Tech & Wearables

Gear roundup: Best percussive massagers

A percussive massager can work out knots, relieve tightness and pain, and even help you overcome certain injuries. But they aren't all created equal.

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Sciatica has plagued me for years. I’ve gone to physical therapy to rid myself of it, and while that worked, it’s vital that I spend time every day stretching, massaging, and ultimately paying attention to my body. I’m really bad at it. Percussive massagers promise to help make it easier to keep my body limber and pain-free. Now that I’ve used several, I can tell you that they do help — but not as much as promised.

Here is a look at five percussive massagers I have tested recently.

What is a percussive massager?

A percussive massager is a handheld device that uses a rapid forward and backward movement to apply force to your muscles. The idea is to help stimulate soft tissues and blood flow, and to essentially help your muscles recover after a workout or injury.

Percussive massagers come in a variety of shapes and sizes, and all the ones I tested come with replaceable heads. This is an important feature; the replaceable heads allow you to tailor how hard the percussions feel and how deeply they penetrate your muscles. Some are much softer than others, so if you’re just looking for a pleasant massaging feel rather than a deep tissue treatment, you can do that.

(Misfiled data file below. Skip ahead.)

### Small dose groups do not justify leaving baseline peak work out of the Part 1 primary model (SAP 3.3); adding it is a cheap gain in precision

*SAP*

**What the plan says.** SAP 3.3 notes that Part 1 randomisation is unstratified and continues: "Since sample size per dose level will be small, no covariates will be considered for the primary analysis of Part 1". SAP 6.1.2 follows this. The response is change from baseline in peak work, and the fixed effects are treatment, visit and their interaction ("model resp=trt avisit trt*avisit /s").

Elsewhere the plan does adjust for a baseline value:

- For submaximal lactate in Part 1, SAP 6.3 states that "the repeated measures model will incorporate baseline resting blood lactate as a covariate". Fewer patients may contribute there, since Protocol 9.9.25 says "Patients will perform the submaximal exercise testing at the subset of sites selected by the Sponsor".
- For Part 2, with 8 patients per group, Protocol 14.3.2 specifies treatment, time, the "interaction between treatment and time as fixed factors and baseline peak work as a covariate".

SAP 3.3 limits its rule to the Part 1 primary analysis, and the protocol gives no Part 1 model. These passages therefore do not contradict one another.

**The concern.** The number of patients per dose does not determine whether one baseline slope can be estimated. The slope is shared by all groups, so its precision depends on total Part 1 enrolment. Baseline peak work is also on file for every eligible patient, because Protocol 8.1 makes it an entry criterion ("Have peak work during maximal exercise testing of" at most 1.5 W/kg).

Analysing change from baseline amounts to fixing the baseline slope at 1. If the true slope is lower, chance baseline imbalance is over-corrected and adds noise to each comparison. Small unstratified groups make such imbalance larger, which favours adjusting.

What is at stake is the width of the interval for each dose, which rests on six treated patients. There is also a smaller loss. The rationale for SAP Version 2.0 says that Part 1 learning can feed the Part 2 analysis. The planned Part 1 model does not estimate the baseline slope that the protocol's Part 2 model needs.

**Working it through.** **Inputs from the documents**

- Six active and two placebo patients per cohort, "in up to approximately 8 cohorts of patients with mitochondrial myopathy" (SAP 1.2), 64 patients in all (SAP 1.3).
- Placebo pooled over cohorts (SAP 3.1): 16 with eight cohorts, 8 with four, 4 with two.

I tested five different percussive massagers, and they break down into two broad categories: large units meant for home use, and portable units meant for travel or other space-saving situations. All five units feature swappable attachments, multiple speeds, and rechargeable batteries.

The large units all feature Bluetooth connectivity so you can use them in conjunction with their respective apps. The Addaday BioZoom Jr. and the Theragun Mini do not feature Bluetooth.

The apps largely serve to educate the consumer on how to properly use the units. They also offer structured sessions tailored to specific goals or even parts of the body.

All of the units in the test feature rechargeable batteries. Some use USB-style cables, while others have custom ports and charging cables to go with them. Charging stations are available for some units and are generally sold separately.

The handle shape of a percussive massager has a big impact on how useful it is for certain parts of the body. The L-shaped unit is most common; Theragun’s Elite percussive massager features a triangular-shaped handle that helps you leverage it behind your back. Compact units often sacrifice leverage for portability.